I've got a gnawing feeling your audience are... 'old'. As I am. Illiterati tsunami is coming and due to sweep everything 'old'. They're already here, a month ago I requested a school letter / confirmation for my daughter. It was duly produced by a school administrator. Mistyped surname, twice, low case (new sentence), commas all over the place. All that in two sentences.

                p.s. no, teachers are no better than admin staff, they're all 'new gen', and it shows. We're doomed (domed?)

                1. Jilara

                  Re: Don't know about that

                  I applied for a job at a popular software company and was asked to provide a writing sample based on some input material. Since I was periodically appalled or insulted by said company's user instructions, I happily wrote up some professional-sounding text that didn't read like it was produced by an Instagram influencer.

                  I received feedback that I had been disqualified, due to their believing that I would not be "coachable." Later, I spoke to some others who had received the same treatment, and we all believe it was winnowing us out based on age (i.e. old enough to write like an adult).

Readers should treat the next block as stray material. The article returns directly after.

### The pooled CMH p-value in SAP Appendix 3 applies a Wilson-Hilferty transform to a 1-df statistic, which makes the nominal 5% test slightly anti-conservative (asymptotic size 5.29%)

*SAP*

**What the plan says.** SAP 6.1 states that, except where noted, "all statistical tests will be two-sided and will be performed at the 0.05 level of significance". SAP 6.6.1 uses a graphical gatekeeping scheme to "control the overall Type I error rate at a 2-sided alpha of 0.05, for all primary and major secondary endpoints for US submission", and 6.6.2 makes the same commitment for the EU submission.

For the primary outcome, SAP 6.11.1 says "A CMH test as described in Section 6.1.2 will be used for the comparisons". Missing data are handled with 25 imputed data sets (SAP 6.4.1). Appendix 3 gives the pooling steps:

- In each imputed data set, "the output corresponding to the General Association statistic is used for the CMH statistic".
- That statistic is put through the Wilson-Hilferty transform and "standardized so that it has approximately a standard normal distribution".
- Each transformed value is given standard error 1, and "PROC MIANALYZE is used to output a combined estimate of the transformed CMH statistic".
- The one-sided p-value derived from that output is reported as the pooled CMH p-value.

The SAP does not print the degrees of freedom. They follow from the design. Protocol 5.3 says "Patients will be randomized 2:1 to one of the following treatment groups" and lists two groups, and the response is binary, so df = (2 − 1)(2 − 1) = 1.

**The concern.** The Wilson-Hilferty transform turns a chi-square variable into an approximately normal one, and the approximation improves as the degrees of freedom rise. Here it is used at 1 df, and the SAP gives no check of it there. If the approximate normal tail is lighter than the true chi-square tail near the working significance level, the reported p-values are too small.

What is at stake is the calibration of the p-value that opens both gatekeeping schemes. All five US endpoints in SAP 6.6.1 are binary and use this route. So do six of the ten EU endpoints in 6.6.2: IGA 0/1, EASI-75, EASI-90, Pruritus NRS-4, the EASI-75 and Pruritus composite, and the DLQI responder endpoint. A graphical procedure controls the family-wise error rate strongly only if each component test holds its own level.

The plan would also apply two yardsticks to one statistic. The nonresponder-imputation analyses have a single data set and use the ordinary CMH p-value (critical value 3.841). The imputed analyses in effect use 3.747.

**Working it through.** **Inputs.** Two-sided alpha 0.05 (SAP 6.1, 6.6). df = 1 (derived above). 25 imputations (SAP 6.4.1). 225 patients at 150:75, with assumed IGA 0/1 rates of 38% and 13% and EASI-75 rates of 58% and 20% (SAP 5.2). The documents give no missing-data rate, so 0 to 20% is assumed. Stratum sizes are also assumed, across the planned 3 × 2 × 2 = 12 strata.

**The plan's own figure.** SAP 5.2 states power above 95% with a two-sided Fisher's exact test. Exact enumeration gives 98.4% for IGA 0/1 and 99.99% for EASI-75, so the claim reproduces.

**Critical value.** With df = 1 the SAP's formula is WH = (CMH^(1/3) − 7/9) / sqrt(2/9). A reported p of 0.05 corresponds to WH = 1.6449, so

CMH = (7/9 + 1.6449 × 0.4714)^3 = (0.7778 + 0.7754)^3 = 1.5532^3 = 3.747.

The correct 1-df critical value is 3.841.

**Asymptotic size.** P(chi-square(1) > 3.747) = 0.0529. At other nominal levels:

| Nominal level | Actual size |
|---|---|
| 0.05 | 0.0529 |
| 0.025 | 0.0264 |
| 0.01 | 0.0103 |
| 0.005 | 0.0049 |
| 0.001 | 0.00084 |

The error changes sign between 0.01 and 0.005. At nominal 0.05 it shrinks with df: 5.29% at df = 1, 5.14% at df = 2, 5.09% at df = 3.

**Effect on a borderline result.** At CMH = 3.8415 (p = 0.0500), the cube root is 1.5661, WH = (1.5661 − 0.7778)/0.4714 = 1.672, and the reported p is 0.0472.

1. MachDiamond Silver badge

                    Re: Don't know about that

                    "I received feedback that I had been disqualified, due to their believing that I would not be "coachable."

                    Next time you are asked, you can throw in "so, like" and "literally" several times at random. Don't forget "you, know" and "ok?" Don't spell out very word. If you want to use "because", write bc instead along with the common place IMHO, IANAL and so forth.